Compared to Panama, I already cycled a lot here in Colombia. One of the reasons, I guess, is the presence of a cycling culture as I know it from my own country, and this inspire me to go cycling too. Also, there is a much better infra structure (smaller roads) suitable for cycling.
Camino San Miguel – Cepitá
We got to Cepitá by accident, but the Camino was an interesting section to ride my bike. The Canyon in which Cepitá lies has a very unique atmosphere and flora, compared to the main road that we left to get here.
Actually I wanted to make a loop (I always do) over the mountain back to Cepitá, but that proved to be impossible: the remainders of the narrow track appeared to be suitable only for walking. Anyway, it was washed away and no longer used. So I returned the same way. But there was lots to see: some small settlements, a rough track along the untamed Rio Chicamocha, some tobacco fields and lots of other interesting plants and vistas.
Desierto de Candelaria
I took a route from wikiloc to guide me around this area. This area is just a bit South of Villa de Leyva. After climbing I discovered quite a dry looking landscape on top of the mountains. It’s not a big area, and it is actually lower than the surrounding mountains, but the surrounding mountains are much greener. That was kind of strange to see.
The area is famous for it’s pottery (and clay). And this area is of course part of where the find this clay.
Cycling was challenging, especially the first part going down, because it really was a partly disappearing single track. But hey, that’s what I like.
At the end of the day the weather turned bad. Luckily I was back “home” before the thunderstorm broke loose.
Raquira, Ruta Zaquenzira
Again, I took a route from Wikiloc. When there’s a suitable route available, this is the easier option of course. Also in that case I expect that it is really cycle-able. Or so. When I pick a route myself it is always a surprise what I can expect. To my surprise it followed a section of an IMBA route. I’m not sure what the requirements are to make it an IMBA route, but this stretch just followed the main (gravel) track. No single track or dedicated cycle track was encountered. Ah well, it was interesting enough anyway.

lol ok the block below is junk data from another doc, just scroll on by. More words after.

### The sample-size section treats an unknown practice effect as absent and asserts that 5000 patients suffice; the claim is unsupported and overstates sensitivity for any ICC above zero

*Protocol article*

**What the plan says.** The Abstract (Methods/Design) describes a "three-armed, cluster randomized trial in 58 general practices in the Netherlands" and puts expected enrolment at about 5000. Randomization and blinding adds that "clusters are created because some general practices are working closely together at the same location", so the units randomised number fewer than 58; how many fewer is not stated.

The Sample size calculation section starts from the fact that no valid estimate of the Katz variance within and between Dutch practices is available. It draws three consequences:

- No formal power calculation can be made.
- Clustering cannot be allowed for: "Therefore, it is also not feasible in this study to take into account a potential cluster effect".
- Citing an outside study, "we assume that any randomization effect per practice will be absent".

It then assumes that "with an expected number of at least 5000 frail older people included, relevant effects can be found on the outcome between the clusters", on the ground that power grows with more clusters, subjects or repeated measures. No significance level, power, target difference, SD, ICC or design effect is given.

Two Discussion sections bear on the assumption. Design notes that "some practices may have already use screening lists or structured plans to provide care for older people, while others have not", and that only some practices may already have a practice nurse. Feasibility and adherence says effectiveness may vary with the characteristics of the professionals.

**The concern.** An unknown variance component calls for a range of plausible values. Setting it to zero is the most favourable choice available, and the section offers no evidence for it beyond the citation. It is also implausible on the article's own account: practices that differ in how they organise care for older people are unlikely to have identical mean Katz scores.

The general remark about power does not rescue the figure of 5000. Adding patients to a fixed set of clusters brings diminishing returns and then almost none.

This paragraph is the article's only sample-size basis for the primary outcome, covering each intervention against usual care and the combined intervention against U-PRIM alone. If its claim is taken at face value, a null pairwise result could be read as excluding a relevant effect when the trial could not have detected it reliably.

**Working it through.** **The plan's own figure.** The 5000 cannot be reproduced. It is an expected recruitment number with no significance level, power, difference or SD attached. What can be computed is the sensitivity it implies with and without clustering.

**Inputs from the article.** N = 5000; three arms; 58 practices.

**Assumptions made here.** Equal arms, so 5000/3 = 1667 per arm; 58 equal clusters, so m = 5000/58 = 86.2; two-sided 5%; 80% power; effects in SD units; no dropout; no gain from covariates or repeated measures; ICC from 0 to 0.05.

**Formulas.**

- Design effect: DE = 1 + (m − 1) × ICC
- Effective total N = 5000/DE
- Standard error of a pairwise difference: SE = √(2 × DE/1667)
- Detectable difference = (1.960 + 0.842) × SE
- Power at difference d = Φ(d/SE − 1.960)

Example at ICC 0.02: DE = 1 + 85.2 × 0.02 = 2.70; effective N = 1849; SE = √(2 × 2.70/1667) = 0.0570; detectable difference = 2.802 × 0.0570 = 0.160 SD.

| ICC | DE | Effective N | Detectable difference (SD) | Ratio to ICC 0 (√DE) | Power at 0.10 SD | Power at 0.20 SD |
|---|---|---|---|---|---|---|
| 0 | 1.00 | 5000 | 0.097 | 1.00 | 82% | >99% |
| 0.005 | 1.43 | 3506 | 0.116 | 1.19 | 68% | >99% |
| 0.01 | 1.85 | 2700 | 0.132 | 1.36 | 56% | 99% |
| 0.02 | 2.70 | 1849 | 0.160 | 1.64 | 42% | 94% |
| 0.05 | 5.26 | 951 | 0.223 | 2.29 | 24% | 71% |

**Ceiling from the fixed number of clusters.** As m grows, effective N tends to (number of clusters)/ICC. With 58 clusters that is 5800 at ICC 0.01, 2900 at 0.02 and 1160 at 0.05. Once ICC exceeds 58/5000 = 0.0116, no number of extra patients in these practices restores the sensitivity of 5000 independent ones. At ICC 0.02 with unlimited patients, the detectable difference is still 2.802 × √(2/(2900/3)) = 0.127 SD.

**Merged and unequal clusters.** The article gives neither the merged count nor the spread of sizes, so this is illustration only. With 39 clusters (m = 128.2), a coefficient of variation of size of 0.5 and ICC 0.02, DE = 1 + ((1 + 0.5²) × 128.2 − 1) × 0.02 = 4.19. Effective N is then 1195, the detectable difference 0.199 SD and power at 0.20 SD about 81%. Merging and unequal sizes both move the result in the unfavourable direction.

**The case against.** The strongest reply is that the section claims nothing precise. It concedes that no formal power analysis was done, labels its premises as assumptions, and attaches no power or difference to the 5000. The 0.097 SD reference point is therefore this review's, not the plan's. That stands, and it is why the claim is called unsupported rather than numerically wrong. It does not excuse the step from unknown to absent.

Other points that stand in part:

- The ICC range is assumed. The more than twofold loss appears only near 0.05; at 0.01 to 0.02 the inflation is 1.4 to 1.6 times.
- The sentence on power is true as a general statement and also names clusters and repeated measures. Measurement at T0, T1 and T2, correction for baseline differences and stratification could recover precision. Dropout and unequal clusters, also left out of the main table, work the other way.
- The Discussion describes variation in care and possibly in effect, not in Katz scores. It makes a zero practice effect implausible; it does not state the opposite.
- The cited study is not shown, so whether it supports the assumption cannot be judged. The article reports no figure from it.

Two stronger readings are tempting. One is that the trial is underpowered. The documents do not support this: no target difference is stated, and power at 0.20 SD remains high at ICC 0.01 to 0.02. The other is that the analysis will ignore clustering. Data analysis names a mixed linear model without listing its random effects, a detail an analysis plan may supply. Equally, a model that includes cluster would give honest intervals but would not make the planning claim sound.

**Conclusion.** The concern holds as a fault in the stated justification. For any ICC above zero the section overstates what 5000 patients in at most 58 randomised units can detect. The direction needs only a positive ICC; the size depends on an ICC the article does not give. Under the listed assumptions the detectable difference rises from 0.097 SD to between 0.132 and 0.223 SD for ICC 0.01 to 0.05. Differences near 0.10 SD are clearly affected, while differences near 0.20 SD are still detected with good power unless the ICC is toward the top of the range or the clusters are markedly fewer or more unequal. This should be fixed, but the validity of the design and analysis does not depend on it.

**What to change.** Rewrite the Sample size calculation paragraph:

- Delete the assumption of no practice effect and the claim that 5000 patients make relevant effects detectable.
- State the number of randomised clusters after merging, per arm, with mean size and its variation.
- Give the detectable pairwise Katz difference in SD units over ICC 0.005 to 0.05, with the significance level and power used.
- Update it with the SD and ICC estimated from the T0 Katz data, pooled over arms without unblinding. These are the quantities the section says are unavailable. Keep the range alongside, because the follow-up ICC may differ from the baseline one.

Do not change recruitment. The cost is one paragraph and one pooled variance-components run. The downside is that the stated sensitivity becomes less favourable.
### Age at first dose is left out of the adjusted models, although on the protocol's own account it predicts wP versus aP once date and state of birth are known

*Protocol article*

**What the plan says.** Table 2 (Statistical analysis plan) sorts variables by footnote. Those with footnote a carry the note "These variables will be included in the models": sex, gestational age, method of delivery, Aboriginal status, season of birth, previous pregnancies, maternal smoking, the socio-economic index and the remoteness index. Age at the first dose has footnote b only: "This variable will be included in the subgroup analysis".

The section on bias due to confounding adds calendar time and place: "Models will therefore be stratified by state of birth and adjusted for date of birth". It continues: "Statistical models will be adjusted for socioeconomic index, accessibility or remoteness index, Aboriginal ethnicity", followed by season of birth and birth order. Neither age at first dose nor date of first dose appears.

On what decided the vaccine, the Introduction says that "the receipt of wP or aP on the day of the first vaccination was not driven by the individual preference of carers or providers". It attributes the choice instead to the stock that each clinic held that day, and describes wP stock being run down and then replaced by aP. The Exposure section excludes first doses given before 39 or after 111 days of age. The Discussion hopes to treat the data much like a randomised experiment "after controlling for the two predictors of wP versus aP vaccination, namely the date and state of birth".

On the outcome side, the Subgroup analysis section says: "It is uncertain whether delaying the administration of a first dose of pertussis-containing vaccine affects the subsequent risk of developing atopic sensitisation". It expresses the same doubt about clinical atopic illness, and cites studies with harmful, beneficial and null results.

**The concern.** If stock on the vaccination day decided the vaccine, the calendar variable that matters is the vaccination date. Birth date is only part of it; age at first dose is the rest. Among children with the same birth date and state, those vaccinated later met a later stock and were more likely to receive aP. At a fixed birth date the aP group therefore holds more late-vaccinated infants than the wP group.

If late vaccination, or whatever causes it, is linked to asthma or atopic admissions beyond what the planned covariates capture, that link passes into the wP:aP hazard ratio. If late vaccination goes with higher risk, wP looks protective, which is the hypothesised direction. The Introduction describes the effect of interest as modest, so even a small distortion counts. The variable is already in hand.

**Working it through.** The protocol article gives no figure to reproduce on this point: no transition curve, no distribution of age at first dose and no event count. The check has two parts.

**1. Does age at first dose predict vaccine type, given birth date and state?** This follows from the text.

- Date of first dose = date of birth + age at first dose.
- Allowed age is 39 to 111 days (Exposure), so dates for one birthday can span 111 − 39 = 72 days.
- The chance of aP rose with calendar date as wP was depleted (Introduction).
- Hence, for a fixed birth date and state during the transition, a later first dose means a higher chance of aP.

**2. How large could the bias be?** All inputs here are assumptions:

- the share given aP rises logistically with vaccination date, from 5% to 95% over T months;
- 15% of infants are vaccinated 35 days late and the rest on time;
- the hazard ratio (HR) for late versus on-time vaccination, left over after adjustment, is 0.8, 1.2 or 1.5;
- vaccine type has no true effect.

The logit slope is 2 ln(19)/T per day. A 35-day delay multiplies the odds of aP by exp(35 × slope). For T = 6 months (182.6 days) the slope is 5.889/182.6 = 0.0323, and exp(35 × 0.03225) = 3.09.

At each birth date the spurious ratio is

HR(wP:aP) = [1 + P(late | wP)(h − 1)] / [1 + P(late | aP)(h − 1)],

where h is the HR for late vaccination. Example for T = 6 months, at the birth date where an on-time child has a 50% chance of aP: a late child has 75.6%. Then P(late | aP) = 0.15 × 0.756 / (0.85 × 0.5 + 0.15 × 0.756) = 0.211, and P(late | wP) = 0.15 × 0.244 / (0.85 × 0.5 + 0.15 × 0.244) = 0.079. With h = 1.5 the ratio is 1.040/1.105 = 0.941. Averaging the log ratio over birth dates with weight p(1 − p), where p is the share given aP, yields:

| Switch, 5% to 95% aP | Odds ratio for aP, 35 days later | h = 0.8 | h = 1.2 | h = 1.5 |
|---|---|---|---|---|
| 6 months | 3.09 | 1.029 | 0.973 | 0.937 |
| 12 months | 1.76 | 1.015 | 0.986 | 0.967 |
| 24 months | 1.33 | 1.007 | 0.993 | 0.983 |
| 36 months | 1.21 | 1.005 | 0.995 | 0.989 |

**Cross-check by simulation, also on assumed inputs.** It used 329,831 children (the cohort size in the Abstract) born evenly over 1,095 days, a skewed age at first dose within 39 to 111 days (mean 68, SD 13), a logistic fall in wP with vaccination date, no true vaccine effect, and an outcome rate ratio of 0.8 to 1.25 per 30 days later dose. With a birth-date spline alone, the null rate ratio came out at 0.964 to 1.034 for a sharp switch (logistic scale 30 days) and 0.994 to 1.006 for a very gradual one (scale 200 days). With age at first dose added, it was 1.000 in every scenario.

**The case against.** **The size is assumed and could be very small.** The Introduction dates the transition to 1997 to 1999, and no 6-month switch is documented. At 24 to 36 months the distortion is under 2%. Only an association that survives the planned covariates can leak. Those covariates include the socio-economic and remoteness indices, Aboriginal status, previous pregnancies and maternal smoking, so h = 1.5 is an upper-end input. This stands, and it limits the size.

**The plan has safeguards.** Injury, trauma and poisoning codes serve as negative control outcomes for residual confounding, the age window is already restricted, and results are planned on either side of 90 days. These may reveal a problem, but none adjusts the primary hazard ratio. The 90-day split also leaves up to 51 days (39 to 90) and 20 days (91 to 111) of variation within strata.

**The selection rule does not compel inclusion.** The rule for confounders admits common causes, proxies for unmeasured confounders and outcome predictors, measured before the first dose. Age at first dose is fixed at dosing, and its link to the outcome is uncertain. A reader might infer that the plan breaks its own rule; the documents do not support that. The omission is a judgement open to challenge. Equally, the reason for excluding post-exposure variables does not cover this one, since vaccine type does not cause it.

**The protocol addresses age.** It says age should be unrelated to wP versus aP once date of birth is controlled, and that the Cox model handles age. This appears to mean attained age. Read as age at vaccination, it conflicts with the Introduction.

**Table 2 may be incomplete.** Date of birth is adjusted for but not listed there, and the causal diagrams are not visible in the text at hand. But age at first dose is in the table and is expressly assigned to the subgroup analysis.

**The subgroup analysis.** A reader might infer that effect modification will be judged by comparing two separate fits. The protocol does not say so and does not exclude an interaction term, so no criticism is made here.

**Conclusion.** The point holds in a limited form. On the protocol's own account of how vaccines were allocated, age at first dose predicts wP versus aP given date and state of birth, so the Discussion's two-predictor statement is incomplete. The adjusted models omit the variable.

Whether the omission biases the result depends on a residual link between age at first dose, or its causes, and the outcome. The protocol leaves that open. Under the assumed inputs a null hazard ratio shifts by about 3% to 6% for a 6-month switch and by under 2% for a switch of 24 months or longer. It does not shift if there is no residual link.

First I encountered a nice waterfall, and later on, the route went up, all the way into the back country before returning to Raquira.
Raquira is the epicentre of pottery in Colombia. Even before the Spanish arrived this was the place to be, and things only got better after the Spanish took the European know how here: turntables, paints, etc.
Rolling down the mountains I reached Raquira again. This little town is rightfully so quite a tourist attraction: very colourful and there is so much to see outside and inside the buildings.
Although Bogotá has quite a lot of cycling paths and separated cycling lanes, Every Sunday from 8:00 to 14:00, a lot of main streets in Bogotá are closed for motorized traffic in favour of cyclists, skaters, walking, and any other form of human propulsion. Since I was here, I had to experience it myself.
The event is quite professional. There are a lot of medics on the streets, using a bike to get around. There are also stands to repair your bike: basic ones from the city, and commercial ones as well. Bike and other sport shops along the route are open. You can have coffee or something to eat at numerous stands, and at some places there is street aerobics as well. My not surprisingly because they have these ciclovia Sundays since 1974.
I found it had a very relaxed atmosphere and participants range from the semi-professional cyclist to the complete family-with-kids. All kinds of cycles can be found too: BMX, single speed messengers, utility bikes, race and mountain bikes. People use (understandably) whatever they have.
Bogata, Alto de Patios y Alto de la Cruz
Apart from the Sunday cycling I wanted to do another cycling trip. one of the most popular climbs in Bogotá is the Alto de Patios. It starts right from down town Bogotá and is a 6km climb out of the city. Every day lots of cyclist go up here. it is not a quiet or relaxed climb: this is one of the main routes to enter and leave Bogotá on the East side. Luckily there are signposts to warn drivers that the road is shared with cyclists. Makes me feel a lot safer…
From the top you can of course extend or go back. I decided to do a loop to Alto de la Cruz to get some off road as well. I was a bit surprised to see a completely different landscape at the top, around 3340masl. Also, typically the wettest part or the route was at the highest point too. And on the way back I found myself on a stretch of an IMBA route again. Not once it was a single track but it was interestingly enough because of the steepness (going down) the loose gravel and bigger rocks.